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2/13/2015

Humidity in Drying Lumber

Humidity in Drying Lumber

Lumber drying in general

Wood is one of the oldest building materials on the planet. Before wood can be used as a construction material whether it be a structural support in a building or to manufacture furniture, it has to undergo treatment to gain the required properties defined by the application where the wood is used.

The first and most important treatment is the drying process. The fastest and most effective way to dry lumber is achieved with a kiln. Kiln drying is accomplished in a closed chamber in which air temperature, relative humidity and airflow are controlled to dry lumber to a specified moisture content. The temperature for the drying is usually between 40-90°C depending on type, size and the later use of the lumber. There are many different types of kilns such as vacuum systems, traditional heat and vent type kilns and radio frequency dryers. The cost of installing and maintaining kilns may often be prohibitive unless a large amount of lumber is processed. However, if the market value of specific species is high enough, it becomes more feasible to kiln dry green lumber. Some other options to try lumber are: Solar drying where the green lumber is placed in a glass house taking advantage of the free heat generated through solar radiation. This option is typically used for drying small amounts of lumber. Air drying is used more often for larger volume drying operations. One drawback to both solar and air drying options is the limited amount of control since they strongly depend on weather conditions.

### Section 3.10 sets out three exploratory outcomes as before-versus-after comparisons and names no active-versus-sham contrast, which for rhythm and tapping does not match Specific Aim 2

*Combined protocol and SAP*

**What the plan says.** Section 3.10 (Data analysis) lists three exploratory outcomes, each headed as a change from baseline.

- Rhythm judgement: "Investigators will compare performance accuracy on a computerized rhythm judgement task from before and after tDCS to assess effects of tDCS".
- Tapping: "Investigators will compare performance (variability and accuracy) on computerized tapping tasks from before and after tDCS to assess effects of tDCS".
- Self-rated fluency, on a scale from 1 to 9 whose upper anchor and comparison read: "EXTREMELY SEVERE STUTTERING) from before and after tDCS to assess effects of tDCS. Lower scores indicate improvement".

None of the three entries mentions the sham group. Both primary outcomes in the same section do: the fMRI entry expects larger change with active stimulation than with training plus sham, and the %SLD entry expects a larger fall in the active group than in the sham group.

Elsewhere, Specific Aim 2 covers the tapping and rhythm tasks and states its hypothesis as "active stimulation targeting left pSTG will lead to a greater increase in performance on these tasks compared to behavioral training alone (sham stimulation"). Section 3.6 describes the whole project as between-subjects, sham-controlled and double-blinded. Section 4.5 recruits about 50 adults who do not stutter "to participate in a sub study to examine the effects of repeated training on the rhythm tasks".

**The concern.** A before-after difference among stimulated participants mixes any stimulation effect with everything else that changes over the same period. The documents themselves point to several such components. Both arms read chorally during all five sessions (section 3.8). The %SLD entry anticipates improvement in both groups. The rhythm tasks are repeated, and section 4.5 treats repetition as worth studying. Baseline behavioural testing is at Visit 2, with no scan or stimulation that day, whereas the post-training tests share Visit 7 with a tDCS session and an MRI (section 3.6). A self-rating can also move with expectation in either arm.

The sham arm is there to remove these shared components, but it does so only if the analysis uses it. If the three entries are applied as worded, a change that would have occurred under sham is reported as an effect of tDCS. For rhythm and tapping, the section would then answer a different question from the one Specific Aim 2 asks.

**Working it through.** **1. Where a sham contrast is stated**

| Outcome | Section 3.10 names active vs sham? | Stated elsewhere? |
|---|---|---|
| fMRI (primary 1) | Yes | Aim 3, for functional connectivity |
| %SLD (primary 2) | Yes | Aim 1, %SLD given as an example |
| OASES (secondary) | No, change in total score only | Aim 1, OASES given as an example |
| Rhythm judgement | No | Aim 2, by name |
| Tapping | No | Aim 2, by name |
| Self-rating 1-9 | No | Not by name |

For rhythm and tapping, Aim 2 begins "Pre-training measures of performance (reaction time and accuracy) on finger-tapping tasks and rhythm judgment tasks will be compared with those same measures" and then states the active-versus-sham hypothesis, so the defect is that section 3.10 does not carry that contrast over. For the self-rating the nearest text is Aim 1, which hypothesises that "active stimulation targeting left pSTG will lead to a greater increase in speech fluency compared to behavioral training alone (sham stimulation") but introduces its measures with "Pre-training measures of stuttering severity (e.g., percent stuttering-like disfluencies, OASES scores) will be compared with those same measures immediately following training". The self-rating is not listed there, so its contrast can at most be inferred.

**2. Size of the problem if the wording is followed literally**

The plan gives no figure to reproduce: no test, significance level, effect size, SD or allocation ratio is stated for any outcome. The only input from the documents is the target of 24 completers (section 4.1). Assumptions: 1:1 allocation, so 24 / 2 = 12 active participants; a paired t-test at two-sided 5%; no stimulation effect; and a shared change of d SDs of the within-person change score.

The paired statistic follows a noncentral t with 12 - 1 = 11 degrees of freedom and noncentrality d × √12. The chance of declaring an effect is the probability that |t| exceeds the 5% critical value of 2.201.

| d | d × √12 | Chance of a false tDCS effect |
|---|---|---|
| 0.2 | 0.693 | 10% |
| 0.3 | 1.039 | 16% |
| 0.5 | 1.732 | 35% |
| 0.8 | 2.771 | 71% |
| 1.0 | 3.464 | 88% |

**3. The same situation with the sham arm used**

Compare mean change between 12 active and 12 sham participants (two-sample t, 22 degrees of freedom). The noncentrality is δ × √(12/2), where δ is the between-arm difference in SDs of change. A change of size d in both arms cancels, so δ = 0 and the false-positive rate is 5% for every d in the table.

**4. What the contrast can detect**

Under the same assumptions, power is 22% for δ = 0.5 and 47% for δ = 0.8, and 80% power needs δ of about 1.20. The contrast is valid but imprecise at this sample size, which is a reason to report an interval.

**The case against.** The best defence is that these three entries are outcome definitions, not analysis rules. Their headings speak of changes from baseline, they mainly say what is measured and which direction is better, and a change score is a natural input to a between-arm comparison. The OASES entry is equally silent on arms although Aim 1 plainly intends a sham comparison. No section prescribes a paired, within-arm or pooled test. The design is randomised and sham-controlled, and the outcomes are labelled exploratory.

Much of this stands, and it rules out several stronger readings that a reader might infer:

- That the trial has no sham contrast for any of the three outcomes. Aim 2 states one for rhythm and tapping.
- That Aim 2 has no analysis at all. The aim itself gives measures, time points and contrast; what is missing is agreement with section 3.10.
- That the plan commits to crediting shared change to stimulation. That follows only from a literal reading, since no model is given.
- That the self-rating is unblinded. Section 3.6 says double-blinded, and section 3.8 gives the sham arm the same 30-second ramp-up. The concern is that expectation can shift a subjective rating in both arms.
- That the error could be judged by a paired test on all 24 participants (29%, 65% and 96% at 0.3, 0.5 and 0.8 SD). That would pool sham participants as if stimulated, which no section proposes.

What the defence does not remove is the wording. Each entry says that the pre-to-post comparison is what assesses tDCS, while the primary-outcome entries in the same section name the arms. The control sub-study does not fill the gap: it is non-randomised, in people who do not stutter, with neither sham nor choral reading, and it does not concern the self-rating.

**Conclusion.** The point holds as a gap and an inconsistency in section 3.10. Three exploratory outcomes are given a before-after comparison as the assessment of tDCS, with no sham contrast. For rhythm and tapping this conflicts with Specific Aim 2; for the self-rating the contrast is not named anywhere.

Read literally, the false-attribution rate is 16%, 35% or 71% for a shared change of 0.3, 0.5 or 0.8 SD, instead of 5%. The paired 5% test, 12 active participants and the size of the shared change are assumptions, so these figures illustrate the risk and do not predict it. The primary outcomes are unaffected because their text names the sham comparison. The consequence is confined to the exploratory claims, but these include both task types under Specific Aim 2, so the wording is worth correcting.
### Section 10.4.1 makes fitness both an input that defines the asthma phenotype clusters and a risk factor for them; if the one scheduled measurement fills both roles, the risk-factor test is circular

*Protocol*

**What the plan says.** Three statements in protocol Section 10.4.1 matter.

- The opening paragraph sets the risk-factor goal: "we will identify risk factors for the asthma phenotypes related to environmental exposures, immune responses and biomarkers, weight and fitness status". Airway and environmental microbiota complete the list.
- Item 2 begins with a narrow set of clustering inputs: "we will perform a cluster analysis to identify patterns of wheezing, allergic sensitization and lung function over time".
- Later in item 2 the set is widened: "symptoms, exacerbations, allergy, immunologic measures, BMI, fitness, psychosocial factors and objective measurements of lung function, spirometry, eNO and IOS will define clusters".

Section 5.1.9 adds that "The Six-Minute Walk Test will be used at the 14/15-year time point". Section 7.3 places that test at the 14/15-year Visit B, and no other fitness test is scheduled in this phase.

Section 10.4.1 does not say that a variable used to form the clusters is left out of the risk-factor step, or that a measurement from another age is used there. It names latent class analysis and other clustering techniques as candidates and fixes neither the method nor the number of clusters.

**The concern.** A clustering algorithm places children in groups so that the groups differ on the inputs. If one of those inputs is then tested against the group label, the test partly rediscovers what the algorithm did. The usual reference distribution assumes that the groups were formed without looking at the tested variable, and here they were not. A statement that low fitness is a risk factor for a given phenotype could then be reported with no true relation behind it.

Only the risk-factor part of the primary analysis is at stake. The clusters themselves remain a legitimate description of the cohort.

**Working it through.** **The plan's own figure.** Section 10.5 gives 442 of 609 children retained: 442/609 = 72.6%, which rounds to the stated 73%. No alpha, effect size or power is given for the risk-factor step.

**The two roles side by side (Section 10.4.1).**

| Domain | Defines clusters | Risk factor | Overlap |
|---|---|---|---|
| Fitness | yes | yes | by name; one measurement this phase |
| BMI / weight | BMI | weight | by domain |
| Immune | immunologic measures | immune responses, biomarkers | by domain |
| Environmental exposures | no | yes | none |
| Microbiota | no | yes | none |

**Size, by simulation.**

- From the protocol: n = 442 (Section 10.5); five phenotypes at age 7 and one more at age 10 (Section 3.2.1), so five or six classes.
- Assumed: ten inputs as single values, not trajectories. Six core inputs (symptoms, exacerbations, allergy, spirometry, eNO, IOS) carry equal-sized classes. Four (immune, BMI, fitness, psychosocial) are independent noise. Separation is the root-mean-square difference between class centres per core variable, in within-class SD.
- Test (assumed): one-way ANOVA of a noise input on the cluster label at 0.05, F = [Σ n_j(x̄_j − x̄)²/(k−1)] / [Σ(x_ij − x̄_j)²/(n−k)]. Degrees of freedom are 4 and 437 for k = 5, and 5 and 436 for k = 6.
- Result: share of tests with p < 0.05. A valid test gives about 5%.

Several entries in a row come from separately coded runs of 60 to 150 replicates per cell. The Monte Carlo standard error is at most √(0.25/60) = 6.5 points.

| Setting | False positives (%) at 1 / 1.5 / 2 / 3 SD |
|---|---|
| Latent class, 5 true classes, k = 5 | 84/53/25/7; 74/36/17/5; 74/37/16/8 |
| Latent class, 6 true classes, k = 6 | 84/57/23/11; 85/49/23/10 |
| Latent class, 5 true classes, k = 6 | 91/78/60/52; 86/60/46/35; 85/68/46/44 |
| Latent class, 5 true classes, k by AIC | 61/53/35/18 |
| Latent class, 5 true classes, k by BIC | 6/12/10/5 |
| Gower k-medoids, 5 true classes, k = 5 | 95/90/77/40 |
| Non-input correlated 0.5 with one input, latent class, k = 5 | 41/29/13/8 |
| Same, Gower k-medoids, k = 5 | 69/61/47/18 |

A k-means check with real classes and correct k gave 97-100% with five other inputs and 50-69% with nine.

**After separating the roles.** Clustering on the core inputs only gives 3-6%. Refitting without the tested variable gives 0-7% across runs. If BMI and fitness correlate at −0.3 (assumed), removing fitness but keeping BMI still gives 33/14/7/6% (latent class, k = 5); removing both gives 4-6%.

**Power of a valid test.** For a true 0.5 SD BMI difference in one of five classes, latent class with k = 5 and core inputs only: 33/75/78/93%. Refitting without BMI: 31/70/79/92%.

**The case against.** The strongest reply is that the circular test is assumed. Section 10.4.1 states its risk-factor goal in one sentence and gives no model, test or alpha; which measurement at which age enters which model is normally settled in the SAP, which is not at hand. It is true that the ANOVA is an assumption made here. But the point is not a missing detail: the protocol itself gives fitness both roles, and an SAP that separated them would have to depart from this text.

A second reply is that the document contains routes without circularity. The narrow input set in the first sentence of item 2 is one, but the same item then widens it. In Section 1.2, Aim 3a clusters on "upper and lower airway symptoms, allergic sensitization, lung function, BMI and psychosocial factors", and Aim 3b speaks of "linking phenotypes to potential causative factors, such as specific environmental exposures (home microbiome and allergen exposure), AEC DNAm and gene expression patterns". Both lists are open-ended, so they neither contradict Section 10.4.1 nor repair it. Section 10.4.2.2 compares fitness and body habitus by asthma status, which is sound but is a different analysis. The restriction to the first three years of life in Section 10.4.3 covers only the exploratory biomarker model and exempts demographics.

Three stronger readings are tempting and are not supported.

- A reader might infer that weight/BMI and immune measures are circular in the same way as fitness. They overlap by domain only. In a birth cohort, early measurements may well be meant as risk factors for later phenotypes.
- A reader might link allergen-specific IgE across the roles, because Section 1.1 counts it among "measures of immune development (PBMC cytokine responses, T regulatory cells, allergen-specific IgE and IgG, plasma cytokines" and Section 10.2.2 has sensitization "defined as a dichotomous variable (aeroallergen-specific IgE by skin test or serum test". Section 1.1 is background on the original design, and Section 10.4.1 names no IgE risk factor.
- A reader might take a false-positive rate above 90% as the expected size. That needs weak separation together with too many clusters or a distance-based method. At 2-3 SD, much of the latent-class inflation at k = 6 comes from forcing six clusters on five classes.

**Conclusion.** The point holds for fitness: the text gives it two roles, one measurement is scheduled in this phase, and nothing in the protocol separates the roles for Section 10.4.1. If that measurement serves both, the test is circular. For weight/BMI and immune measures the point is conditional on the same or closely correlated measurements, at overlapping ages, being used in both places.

Why the need to measure humidity?

Controlling humidity during the lumber drying process is essential because an incorrect level of moisture content in wood will have the following deleterious effects on product and process:

Dimensional changes

Without a controlled drying process, the lumber is susceptible to unacceptable shrinkage after the field installation. Since wood is naturally hygroscopic, it will always change its size to a minor extent, but controlled humidity and temperature during the drying process will minimize dimensional changes.

Strength

Drying the lumber below a moisture content of 25% to 30%will maximize structural strength. Properly dried lumber is nearly twice as strong and twice as stiff as lumber that is not dried.

Decay

Proper drying reduces susceptibility to decay caused by microorganisms which tend to grow best when the lumber contains more than 20% moisture content.

Preservation

Various lumber treatments are applied to lumber as preservatives. Many preservatives should only be applied when the humidity of the lumber has been reduced with proper drying.

Corrosion

Dry lumber prevents the corrosion of metal fixings such as metallic foundation, holders, nails and screws.

Weight

Dry wood is much lighter in weight than wet wood. For many species, dry wood is nearly half the weight of wet wood.